It is quite clear that cloud radiative forcing over east China shows distinctive latitudinal and seasonal characteristics, in particular in the transition from late spring to summer over south China and the Yangtze-Huai River valley. Although these transitions are consistent with changes in total cloud cover, the effects of the changes in the cloud vertical distribution may also play an important role and needs further clarification.

In addition, there are two aspects associated with cloud radiative forcing that warrant further study. First, given the large magnitude of CRFs in the transitional months, it will be important to compare those values with other heating/cooling sources (e.g., latent heating) and evaluate their role in affecting large-scale circulation. Second, since the cloud radiative forcing is a bulk variable involving several cloud parameters (cover, microphysics, liquid/ice water, and the radiation fluxes), it would be ideal to use it for evaluating and comparing the climate simulations from the AMIP-II and Coupled Model Intercomparison Project-II (CMIP-II) models without considering the different parameterizations of the cloud parameters adopted in the models.

Acknowledgments

This is a collaborative research study performed under the auspice of AMIP-II and CMIP-II Subproject 25 (General Circulation Model Simulation of the East Asian Climate). The work at SUNYA was supported by the Office of Basic Energy Science (BES) U.S. Department of Energy Grant DE-FG02-92ER61369.

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Fig. 1.
Fig. 1.

The 1985–89 mean annual cycle of net (longwave and shortwave) cloud radiative forcing (W m−2) averaged over 105°–122°E from (top) ERBE and (bottom) SUNYA CCM3 data

Citation: Journal of Climate 17, 4; 10.1175/1520-0442(2004)017<0845:COCRFO>2.0.CO;2

Fig. 2.
Fig. 2.

The 1985–89 mean annual cycle of net (longwave and shortwave) cloud radiative forcing (W m−2) for (a) south China (23°–30°N, 105°–123°E; dashed line), the YHRV (30°–34°N, 105°–123°E; solid line), and north China (34°–43°N, 105°–123°E; dotted line), and (b) the Northern Hemispheric zonal means over 23°–30°, 30°–34°, and 34°–43°N to show their contrast to south China, the YHRV, and north China, respectively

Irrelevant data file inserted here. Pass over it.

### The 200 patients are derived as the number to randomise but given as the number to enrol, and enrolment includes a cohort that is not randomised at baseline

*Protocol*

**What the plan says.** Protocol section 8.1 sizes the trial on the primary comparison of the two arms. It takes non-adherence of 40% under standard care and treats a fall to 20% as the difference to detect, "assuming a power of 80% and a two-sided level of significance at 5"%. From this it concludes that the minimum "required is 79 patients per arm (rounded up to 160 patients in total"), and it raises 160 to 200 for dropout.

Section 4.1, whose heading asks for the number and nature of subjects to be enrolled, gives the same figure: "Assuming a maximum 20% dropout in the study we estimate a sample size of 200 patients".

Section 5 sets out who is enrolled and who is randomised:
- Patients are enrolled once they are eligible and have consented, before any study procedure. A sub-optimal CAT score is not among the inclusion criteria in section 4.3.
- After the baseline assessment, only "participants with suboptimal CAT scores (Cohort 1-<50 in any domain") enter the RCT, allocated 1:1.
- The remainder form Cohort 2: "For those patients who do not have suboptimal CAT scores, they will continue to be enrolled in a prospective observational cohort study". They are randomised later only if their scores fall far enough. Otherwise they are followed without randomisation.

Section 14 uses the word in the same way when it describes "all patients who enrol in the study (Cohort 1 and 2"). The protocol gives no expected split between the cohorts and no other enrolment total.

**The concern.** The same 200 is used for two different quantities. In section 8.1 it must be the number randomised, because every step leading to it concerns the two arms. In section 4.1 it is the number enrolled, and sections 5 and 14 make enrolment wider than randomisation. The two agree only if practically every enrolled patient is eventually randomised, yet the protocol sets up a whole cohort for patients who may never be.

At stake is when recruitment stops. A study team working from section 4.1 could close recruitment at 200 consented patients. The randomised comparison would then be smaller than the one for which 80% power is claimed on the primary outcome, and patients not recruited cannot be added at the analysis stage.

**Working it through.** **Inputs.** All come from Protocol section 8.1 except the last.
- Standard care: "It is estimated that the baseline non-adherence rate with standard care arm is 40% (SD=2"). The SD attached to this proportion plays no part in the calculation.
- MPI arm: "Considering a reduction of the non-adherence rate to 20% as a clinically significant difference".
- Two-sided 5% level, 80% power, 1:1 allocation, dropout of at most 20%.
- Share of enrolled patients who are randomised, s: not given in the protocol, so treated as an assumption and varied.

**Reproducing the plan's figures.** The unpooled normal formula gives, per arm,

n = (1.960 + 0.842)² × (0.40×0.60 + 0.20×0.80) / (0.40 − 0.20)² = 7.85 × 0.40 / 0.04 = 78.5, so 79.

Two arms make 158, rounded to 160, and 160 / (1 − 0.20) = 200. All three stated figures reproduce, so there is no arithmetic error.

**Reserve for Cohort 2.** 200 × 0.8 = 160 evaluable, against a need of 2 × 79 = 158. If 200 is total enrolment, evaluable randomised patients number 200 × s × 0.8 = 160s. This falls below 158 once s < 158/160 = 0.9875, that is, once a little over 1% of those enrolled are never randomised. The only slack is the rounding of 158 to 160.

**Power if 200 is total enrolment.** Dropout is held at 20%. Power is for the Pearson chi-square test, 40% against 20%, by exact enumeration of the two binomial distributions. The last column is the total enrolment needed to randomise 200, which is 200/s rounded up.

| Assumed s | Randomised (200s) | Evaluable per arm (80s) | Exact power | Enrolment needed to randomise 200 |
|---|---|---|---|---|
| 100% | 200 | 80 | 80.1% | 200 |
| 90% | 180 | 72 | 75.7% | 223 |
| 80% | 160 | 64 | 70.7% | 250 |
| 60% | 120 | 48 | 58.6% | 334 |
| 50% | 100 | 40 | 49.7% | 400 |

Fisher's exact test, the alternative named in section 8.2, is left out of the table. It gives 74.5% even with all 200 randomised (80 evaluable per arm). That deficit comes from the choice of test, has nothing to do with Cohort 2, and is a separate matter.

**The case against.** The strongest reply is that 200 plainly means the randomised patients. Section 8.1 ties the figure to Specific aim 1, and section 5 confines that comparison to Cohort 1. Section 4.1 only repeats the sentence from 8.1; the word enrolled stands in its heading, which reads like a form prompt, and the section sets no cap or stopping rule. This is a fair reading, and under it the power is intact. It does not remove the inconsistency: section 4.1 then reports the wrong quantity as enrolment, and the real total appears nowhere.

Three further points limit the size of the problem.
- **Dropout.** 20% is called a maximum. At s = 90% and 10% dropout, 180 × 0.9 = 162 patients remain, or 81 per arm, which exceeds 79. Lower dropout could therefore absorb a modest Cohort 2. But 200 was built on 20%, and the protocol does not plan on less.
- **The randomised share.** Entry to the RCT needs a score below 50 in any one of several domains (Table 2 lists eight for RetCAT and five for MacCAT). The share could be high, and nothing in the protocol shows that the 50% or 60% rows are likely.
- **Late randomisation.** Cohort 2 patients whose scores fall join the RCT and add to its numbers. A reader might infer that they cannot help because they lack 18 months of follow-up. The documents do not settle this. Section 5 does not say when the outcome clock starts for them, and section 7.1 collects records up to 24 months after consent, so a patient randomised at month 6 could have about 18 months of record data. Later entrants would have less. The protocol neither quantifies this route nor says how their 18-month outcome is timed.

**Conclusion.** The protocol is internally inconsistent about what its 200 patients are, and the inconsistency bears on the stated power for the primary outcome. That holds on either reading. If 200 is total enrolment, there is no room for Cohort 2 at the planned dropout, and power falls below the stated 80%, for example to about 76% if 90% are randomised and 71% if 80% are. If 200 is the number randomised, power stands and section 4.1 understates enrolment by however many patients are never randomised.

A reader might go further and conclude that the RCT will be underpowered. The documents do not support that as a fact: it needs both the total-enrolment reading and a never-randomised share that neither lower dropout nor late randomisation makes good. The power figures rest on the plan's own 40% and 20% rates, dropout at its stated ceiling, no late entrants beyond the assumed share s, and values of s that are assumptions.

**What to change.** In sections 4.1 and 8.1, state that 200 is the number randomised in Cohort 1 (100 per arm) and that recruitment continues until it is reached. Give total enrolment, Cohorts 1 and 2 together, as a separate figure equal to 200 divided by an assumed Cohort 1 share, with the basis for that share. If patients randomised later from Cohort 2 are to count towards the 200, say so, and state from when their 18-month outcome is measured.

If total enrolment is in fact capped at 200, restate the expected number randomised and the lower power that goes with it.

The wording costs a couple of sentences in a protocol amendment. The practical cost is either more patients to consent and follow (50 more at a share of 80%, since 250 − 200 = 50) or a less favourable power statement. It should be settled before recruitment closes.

Citation: Journal of Climate 17, 4; 10.1175/1520-0442(2004)017<0845:COCRFO>2.0.CO;2

Fig. 3.
Fig. 3.

Annual cycle of longwave (positive) and shortwave (negative) cloud radiative forcing (W m−2) averaged over 1985–89. The lines are thick solid for the YHRV (30°–34°N, 105°–123°E) and thick dashed for north China (34°–43°N, 105°–123°E). (a) ERBE data. The thin solid and dashed lines correspond, respectively, to Northern Hemispheric zonal means of 30°–34° and 34°–43°N to show their contrast to the respective YHRV and north China regions. (b) AMIP models. The thick lines are for the SUNYA CCM3 and thin lines are for ECHAM4

Citation: Journal of Climate 17, 4; 10.1175/1520-0442(2004)017<0845:COCRFO>2.0.CO;2

Fig. 4.
Fig. 4.

The 1985–89 mean annual cycle of total cloud cover (%) over the YHRV from ISCCP (thick solid line), ground-based observation (thin solid line), SUNYA CCM3 (dashed–dotted line), and ECHAM4 (dashed line)

Citation: Journal of Climate 17, 4; 10.1175/1520-0442(2004)017<0845:COCRFO>2.0.CO;2

Fig. 5.
Fig. 5.

Shortwave CRF (W m−2; y axis) vs total cloud cover (C; %) for (left) observations and (right) SUNYA CCM3 simulations. Mean values of CRF/C over the ensembles are given

Citation: Journal of Climate 17, 4; 10.1175/1520-0442(2004)017<0845:COCRFO>2.0.CO;2

Fig. 6.
Fig. 6.

Same as in Fig. 5 except for longwave CRF vs high cloud cover

Citation: Journal of Climate 17, 4; 10.1175/1520-0442(2004)017<0845:COCRFO>2.0.CO;2

Fig. 7.
Fig. 7.

May monthly mean vertical distributions of SUNYA CCM3 biases (from the NCEP–NCAR reanalysis) in (a) temperature (°C) and (b) moisture (g cm−3) of north China (thin dashed line), the YHRV (thick solid line), and south China (thin solid line)

Citation: Journal of Climate 17, 4; 10.1175/1520-0442(2004)017<0845:COCRFO>2.0.CO;2

Table 1.

May monthly mean observed and model-simulated high, middle, low, and total cloudiness (%), and the SW and LW CRF (W m−2 ) for the YHRV (30°–34°N, 105°–122°E). Note that the monthly mean high, middle, and low cloud cover amounts are calculated based on the cloud cover at each time step, taking into consideration the vertical cloud overlapping

Table 1.